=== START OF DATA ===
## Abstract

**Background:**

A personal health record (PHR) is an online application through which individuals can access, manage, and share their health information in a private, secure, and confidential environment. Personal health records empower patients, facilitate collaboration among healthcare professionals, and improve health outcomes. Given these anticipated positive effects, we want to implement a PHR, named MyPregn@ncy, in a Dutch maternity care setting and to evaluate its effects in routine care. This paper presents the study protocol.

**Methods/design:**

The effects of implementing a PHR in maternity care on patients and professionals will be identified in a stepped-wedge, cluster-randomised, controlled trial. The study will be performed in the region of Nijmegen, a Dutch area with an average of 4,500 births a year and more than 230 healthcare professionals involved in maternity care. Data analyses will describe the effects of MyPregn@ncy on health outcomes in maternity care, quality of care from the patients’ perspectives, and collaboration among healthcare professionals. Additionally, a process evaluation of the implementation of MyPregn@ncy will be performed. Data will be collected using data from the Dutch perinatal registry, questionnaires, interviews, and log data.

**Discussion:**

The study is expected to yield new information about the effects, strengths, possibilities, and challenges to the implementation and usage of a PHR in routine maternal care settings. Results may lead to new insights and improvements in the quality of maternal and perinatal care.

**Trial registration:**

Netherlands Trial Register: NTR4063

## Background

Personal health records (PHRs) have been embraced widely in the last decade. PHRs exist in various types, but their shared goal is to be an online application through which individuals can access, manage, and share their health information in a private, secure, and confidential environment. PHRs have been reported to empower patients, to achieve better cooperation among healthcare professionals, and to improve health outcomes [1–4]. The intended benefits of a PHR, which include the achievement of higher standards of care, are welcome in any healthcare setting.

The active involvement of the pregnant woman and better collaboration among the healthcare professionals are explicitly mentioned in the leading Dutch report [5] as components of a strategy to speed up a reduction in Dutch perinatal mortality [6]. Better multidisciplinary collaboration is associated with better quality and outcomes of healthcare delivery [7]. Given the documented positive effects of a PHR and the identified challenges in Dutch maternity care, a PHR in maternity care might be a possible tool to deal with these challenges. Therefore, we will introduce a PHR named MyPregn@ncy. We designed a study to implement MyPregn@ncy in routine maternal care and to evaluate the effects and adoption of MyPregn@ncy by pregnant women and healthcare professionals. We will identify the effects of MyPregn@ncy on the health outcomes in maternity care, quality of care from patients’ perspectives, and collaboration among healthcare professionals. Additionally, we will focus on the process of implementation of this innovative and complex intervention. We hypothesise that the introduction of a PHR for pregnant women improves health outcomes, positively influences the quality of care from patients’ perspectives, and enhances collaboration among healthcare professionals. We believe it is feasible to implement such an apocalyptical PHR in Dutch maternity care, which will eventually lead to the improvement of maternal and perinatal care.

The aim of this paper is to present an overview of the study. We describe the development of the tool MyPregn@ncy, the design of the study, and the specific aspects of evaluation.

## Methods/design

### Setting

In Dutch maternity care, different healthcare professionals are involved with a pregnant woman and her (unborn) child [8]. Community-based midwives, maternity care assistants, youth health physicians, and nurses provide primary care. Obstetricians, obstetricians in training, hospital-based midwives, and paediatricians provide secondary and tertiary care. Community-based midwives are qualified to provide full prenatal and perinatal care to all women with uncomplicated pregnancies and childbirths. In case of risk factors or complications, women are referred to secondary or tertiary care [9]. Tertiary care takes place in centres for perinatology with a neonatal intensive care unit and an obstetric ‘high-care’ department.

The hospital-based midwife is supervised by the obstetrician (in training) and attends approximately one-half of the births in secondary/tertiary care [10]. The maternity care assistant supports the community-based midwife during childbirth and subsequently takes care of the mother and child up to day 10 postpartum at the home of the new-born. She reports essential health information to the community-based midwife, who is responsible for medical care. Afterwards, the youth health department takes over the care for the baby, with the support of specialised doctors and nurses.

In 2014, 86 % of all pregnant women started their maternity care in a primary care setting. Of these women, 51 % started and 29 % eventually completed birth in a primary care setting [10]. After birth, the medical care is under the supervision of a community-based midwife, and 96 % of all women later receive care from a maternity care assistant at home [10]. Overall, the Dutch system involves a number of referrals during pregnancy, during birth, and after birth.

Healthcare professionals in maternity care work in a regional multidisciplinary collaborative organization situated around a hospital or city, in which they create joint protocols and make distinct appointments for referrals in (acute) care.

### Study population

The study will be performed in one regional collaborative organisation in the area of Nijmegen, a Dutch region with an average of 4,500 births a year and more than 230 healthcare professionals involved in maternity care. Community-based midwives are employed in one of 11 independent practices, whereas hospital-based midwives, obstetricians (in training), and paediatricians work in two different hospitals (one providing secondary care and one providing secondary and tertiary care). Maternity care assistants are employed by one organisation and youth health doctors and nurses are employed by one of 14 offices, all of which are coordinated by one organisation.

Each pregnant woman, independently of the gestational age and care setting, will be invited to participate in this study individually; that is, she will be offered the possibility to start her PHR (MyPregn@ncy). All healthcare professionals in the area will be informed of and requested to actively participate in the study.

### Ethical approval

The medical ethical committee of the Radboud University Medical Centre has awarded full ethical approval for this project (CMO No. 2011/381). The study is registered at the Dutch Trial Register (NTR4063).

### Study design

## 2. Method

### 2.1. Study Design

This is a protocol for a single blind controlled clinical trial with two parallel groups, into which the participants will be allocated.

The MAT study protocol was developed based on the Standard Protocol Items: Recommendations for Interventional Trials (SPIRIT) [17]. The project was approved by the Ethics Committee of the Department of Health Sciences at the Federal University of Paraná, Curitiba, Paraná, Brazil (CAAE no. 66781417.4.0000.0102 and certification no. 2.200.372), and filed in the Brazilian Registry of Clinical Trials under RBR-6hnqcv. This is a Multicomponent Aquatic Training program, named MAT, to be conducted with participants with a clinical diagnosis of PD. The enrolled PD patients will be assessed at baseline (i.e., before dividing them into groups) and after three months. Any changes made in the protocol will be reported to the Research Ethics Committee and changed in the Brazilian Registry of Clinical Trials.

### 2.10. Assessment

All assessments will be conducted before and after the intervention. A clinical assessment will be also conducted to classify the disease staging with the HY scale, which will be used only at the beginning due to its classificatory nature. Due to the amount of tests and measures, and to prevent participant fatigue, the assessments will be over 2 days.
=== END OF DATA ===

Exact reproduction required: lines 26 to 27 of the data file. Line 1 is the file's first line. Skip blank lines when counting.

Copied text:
## 2. Method

### 2.1. Study Design